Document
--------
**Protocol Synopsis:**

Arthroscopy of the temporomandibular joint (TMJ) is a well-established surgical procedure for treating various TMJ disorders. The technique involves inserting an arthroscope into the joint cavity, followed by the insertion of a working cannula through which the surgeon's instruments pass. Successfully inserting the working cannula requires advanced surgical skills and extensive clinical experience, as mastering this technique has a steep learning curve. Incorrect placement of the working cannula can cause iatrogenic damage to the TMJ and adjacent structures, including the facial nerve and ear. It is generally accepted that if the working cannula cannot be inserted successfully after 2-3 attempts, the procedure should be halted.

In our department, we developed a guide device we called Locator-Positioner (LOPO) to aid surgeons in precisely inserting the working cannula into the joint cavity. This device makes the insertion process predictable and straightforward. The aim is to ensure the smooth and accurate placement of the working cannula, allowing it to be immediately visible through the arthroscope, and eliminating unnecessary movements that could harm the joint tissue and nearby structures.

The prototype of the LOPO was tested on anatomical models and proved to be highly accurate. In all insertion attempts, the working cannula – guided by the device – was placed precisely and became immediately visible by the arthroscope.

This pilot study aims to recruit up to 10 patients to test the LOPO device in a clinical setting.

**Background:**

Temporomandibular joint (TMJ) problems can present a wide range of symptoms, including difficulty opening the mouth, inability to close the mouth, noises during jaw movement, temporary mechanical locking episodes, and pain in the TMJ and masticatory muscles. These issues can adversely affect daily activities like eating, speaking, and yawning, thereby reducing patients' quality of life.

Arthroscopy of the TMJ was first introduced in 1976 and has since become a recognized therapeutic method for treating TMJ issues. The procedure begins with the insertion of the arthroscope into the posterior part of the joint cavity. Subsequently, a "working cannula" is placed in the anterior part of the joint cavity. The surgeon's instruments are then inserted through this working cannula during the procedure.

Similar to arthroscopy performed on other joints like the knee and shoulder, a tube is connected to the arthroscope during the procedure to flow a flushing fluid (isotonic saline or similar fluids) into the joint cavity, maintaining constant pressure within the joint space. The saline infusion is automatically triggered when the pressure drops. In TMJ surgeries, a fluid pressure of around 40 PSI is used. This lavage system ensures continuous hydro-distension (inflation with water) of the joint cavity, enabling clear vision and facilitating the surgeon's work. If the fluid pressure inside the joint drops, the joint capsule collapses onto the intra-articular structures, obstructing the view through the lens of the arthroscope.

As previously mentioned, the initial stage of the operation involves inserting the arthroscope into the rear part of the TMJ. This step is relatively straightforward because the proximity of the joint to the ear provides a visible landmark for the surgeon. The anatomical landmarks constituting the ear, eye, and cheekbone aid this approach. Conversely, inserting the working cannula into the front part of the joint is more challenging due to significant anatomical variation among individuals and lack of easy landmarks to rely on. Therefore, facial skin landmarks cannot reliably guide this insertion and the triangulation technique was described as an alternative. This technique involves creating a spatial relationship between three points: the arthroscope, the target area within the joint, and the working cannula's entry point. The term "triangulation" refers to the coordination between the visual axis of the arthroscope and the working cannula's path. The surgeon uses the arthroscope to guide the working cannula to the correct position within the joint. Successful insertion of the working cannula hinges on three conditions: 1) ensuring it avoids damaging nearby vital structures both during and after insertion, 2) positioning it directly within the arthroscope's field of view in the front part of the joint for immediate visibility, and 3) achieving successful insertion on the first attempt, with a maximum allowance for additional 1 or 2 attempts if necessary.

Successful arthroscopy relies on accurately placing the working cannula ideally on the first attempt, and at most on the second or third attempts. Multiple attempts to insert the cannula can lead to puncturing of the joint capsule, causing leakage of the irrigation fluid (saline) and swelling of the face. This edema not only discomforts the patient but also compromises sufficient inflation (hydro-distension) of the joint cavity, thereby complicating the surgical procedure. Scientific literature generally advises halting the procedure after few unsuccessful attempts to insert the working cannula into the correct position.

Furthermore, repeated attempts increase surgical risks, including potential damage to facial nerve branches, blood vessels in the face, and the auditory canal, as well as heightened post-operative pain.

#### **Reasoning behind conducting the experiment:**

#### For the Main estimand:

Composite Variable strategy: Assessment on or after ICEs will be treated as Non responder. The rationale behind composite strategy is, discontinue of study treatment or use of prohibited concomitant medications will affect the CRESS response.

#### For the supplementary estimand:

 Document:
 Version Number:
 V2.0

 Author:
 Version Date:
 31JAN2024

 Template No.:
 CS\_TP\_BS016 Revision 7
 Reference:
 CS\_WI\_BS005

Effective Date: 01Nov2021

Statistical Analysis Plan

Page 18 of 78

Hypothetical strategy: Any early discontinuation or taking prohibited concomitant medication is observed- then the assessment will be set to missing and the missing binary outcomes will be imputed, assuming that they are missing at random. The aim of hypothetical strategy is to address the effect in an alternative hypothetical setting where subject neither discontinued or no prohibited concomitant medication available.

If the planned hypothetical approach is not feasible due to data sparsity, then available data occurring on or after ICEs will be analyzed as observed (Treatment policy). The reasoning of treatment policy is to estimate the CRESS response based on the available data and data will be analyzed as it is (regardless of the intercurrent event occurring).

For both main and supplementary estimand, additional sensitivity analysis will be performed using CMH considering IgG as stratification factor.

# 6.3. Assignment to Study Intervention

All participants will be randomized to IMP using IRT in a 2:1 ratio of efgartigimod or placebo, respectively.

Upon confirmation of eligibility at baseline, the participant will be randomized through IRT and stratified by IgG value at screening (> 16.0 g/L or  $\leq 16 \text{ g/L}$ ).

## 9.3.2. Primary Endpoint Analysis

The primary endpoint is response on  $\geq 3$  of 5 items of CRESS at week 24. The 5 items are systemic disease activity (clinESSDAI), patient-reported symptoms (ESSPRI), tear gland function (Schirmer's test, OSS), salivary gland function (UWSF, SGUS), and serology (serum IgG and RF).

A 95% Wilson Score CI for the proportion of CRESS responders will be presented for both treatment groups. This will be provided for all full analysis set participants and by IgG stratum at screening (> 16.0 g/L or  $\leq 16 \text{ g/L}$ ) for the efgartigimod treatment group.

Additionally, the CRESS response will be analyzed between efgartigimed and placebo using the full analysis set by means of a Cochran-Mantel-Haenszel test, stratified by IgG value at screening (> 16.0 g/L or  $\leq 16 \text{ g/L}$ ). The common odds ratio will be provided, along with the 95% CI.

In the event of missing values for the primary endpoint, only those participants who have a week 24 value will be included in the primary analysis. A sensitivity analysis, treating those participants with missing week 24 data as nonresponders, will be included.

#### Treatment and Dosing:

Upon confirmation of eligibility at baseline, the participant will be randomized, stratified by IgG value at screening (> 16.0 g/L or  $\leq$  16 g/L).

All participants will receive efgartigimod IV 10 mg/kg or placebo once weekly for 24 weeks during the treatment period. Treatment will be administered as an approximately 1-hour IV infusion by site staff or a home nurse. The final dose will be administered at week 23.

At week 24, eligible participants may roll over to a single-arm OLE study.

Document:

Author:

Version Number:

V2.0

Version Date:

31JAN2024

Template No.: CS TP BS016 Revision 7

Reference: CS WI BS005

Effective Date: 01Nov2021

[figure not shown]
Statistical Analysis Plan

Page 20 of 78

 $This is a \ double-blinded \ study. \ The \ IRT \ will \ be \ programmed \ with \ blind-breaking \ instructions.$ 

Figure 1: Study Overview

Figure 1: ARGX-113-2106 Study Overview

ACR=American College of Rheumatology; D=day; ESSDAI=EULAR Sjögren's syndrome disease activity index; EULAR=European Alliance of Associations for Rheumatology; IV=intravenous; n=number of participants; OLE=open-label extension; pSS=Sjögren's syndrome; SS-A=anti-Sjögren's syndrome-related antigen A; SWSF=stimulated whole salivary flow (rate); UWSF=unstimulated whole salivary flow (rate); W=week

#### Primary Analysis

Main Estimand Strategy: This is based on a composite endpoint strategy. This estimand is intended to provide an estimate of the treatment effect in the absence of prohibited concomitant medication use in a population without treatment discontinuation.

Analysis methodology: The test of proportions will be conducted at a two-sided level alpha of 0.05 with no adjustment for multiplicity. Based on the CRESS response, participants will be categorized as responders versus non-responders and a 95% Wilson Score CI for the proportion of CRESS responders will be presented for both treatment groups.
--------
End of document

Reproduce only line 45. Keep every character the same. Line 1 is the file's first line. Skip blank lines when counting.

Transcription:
Document: